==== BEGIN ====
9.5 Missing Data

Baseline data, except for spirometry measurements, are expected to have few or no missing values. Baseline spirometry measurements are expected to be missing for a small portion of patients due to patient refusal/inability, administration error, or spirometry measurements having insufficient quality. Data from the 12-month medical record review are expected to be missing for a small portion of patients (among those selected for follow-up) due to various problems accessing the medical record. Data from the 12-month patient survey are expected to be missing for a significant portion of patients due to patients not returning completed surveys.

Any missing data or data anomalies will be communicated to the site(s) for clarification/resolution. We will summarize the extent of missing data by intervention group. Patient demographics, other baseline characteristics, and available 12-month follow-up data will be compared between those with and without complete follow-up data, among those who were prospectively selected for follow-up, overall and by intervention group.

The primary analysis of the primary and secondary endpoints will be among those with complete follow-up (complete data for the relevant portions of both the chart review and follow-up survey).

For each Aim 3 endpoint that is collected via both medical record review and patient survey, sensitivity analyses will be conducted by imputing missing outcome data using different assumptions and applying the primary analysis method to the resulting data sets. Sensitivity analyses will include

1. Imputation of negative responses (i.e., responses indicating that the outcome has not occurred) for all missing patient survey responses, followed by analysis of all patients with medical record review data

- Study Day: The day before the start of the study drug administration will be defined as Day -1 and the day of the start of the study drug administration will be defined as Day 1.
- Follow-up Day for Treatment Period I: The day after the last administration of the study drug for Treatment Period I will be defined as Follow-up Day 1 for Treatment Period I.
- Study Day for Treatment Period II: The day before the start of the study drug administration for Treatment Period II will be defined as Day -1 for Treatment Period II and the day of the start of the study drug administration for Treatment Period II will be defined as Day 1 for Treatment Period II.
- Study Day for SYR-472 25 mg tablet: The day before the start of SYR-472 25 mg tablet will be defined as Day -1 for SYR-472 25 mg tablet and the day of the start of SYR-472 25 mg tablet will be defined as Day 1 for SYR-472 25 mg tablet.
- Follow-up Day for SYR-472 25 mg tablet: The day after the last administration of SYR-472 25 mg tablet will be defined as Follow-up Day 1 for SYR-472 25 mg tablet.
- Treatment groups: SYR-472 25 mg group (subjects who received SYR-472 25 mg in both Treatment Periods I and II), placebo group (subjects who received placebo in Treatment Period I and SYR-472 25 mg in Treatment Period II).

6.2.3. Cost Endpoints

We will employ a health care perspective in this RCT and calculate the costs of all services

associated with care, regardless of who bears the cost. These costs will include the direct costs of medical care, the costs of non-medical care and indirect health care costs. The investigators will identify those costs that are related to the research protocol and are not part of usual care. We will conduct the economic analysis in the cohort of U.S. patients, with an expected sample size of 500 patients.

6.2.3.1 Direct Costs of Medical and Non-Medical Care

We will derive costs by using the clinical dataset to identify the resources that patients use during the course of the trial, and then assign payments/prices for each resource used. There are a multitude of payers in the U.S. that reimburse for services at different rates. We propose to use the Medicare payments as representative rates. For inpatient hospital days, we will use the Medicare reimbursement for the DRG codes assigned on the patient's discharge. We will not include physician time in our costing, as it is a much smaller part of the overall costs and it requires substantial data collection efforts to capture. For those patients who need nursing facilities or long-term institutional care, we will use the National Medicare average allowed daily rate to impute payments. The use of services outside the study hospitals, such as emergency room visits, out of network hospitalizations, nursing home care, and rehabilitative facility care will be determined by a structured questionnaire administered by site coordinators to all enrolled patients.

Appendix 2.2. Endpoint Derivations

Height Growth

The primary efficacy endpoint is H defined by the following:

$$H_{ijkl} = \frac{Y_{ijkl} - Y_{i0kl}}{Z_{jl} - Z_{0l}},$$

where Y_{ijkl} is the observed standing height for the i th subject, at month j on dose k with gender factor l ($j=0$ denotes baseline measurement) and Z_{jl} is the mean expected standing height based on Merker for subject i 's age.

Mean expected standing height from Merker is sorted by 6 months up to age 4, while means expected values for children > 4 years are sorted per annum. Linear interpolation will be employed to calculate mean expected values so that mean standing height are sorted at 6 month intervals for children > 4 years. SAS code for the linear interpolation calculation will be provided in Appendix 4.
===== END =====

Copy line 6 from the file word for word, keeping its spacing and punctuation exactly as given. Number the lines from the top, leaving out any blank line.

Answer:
1. Imputation of negative responses (i.e., responses indicating that the outcome has not occurred) for all missing patient survey responses, followed by analysis of all patients with medical record review data